Thakoon Panichgul Really Just Wants to Dress Christy Turlington
Does anyone remember what anybody wore to the Oscars in February? Doubtful. But Sarah Palin’s rimless specs? A phenomenon. This year, politics shouldered aside pop culture for pride of place in the global imagination, and, like it or not, fashion came along for the ride. Thakoon Panichgul, of course, likes it just fine: In August, Michelle Obama arrived for the final night of the Democratic National Convention in Denver wearing a signature-print floral shift from Thakoon’s Resort collection. The rest is history—literally. Photographs of the Obamas, taken that evening, number among the campaign’s most iconic tableaux. “A print dress? On TV?” Panichgul notes puckishly. “There’s change you can believe in.” Now the masses memorizing the name “Thakoon” can buy a bit of change for themselves—the designer’s new collection for Target debuted yesterday. Here, Panichgul talks to Style.com about his new range, Thakoon Addition, his sunny take on gloomy times, and why, even though dressing the soon-to-be First Lady has been a dream come true, it’s not his fashion fantasy.
Your Target collection is suspiciously summery. Did they rush the clothes into stores in order to capitalize on the Obama connection?
Not at all. The whole idea, with Target, was to design a sort of Resort collection. They’d never done anything like that, which I liked. The high-low collaboration has gotten pretty old hat, and the way I made it fun for myself was by trying something new.
All the designers I’ve talked to about these Target collaborations report very positive experiences. I believe them, but I also wonder whether there are certain challenges inherent in the process that people don’t mention for the sake of diplomacy. Care to step into the breach?
My experience was positive too. Fundamentally, it’s just nice, when you come from a tiny operation, where you have to be hands-on with everything, to have a chance to deliver your designs and then let this army of helpers take over. What was challenging, for me, was getting the prints right. Most inexpensive fabrics don’t take color very well, and we had to go through a couple rounds of tests before I felt like I was satisfied. I’m a print-focused designer, and it was important that the Target prints meet a certain standard.
You’re launching a secondary line, Thakoon Addition, for Spring. Was there anything you learned from working with Target that you brought to the development of that range?
First of all, I really want to clarify that Thakoon Addition is not a diffusion. A lot of people have been talking about it that way, but the range represents a lateral expansion of my brand, not a vertical one. It’s like, I’d love to have a store where I could present a whole universe of Thakoon, and if the runway line is the center of that universe, Thakoon Addition is the first satellite I’m putting into orbit around it. The clothes will cost about the same as the runway clothes, and they’ll hang with them in stores, and we’re only offering the collections to retailers who already carry Thakoon.
So how does Thakoon Addition differ from Thakoon?
Primarily, I see Thakoon Addition as a place to store ideas. In any given season, I’ve got ideas flying around that don’t fit what I’m planning for the runway, but belong somewhere. Now I don’t have to abandon that stuff. And Thakoon Addition can be a home for recurring pieces as well; looks my customers want from me, consistently. And no, to preempt the inevitable next question, I didn’t conceive Thakoon Addition as something sales-friendly for the sucky economy. I’ve been thinking about doing this for at least a year. And my runway collections tend to be pretty accessible anyway. Now, maybe I’ll have a chance to experiment more, but at heart I like to make wearable clothes.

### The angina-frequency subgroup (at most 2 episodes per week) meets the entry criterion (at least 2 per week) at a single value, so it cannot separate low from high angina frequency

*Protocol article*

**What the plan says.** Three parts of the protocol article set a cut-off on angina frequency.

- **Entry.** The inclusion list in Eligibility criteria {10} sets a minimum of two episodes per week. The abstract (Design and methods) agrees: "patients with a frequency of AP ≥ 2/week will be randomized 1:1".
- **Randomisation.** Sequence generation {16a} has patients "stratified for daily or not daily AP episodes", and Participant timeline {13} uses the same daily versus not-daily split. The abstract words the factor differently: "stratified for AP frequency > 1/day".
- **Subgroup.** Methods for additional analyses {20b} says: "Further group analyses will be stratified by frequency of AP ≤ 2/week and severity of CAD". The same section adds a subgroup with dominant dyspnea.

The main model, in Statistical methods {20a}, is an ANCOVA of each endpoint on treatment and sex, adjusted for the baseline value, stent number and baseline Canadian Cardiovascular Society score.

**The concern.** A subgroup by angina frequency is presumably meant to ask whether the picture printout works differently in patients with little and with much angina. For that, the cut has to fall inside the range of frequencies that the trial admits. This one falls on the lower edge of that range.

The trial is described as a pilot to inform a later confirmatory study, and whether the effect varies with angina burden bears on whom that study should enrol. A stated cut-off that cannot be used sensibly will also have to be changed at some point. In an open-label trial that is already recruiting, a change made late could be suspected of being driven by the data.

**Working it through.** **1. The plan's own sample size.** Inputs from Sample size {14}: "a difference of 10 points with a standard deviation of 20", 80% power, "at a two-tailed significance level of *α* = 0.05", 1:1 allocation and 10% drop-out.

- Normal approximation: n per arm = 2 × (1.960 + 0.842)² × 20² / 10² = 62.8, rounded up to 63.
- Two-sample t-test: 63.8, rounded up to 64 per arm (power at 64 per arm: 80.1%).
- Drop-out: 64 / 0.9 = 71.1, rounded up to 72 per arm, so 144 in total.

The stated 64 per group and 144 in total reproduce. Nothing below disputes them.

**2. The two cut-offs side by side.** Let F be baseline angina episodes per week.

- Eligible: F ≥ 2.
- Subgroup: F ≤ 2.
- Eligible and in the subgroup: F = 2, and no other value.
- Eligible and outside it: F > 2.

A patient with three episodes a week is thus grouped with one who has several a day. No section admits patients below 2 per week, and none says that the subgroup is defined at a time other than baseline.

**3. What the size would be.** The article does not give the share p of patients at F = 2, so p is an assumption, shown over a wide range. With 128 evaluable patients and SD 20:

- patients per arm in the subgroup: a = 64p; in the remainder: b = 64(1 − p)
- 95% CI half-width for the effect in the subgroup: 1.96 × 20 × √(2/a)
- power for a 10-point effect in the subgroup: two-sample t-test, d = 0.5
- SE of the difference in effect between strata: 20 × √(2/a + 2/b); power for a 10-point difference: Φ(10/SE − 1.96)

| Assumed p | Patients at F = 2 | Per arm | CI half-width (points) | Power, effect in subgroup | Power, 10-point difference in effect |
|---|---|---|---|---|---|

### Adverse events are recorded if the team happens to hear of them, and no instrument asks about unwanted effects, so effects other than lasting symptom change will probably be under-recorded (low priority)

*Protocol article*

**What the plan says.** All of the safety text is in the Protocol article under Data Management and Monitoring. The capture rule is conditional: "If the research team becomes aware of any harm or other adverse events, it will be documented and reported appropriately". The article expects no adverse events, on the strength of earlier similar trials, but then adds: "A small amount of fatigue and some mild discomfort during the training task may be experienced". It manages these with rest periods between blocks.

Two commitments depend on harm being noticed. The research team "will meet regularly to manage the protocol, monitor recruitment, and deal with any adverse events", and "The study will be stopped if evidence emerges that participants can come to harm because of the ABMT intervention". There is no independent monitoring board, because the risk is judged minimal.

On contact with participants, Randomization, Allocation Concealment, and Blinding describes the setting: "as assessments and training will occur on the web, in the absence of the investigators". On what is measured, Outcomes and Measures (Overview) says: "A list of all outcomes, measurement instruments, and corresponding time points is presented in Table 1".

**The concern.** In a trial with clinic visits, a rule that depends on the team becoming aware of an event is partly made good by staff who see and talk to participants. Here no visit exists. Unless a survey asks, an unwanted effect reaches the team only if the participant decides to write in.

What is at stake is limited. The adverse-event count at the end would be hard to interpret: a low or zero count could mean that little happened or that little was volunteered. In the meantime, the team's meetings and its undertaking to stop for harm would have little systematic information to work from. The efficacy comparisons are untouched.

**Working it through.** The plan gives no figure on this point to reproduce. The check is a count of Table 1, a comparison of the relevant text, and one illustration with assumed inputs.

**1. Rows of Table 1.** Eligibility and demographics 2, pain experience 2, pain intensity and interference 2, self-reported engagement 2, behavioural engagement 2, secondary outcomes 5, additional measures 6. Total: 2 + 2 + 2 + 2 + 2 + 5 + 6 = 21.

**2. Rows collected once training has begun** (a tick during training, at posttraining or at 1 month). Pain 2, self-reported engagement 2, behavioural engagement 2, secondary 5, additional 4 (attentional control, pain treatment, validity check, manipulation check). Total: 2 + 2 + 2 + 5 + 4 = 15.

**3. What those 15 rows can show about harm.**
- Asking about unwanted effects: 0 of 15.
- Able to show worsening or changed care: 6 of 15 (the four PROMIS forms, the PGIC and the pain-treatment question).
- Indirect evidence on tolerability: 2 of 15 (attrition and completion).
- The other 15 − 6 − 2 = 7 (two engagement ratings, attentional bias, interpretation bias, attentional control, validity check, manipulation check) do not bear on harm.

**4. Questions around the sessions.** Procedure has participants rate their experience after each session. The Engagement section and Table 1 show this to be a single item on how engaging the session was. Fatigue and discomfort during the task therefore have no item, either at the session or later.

Surely the “sucky economy” is affecting you, though—at a business level, if not creatively.
It affects the business, sure. And it affects me creatively too—people are depressed, and you have to address that mood. My preferred way of addressing it is to insist on the idea of fashion as a space for fantasy, for dreaming. I mean, that’s what it is for me. When I was 11 years old my family moved from Bangkok to Omaha, and for years Vogue, W, Harper’s Bazaar, those magazines were my outlet. I don’t see the point of making depressing clothes to suit depressing times. I’m a Libra; I believe in balance: You have to rebel against the gloom.
Or, to put it another way, “Yes, we can.”
[Laughs] Here we go.
Are you sick of talking about Michelle Obama? Or can I ask…?
No, no—I’m not sick of talking about it at all! Or, at least, I’m happy to talk about it up to a point. There are certain questions I’m just not crazy about. But, please, that was a huge moment for me.
Did you know she would be wearing that dress the final night of the convention?
I knew she’d bought a couple pieces, so I was on the lookout. But to see my print on her that last night, I mean… The next morning there was a photo of her and Barack on the cover of USA Today, and I think that’s when I was like, Oh my God. I couldn’t comprehend it. Or, maybe I was comprehending too much, all at once, to take it in. People know my work in the fashion community, but fashion’s a small world, in some ways, and to go from that to… you know. Suddenly, the whole world—the whole real world—is paying attention. And I do mean the whole world. One of the nicest things about Michelle wearing that dress is that I’ve gotten to see firsthand all the excitement about the election that’s happening outside of America. Like, the Europeans are obsessed.
Is there anyone else you’d love to dress? Or has Michelle Obama capped your fashion fantasies for all time?
In my bones, I’m a fashion person, and I always come back to those days in Omaha and the images that first consumed me. So I’d love to see Christy Turlington in my clothes. If I could just dress Christy, I’d be set.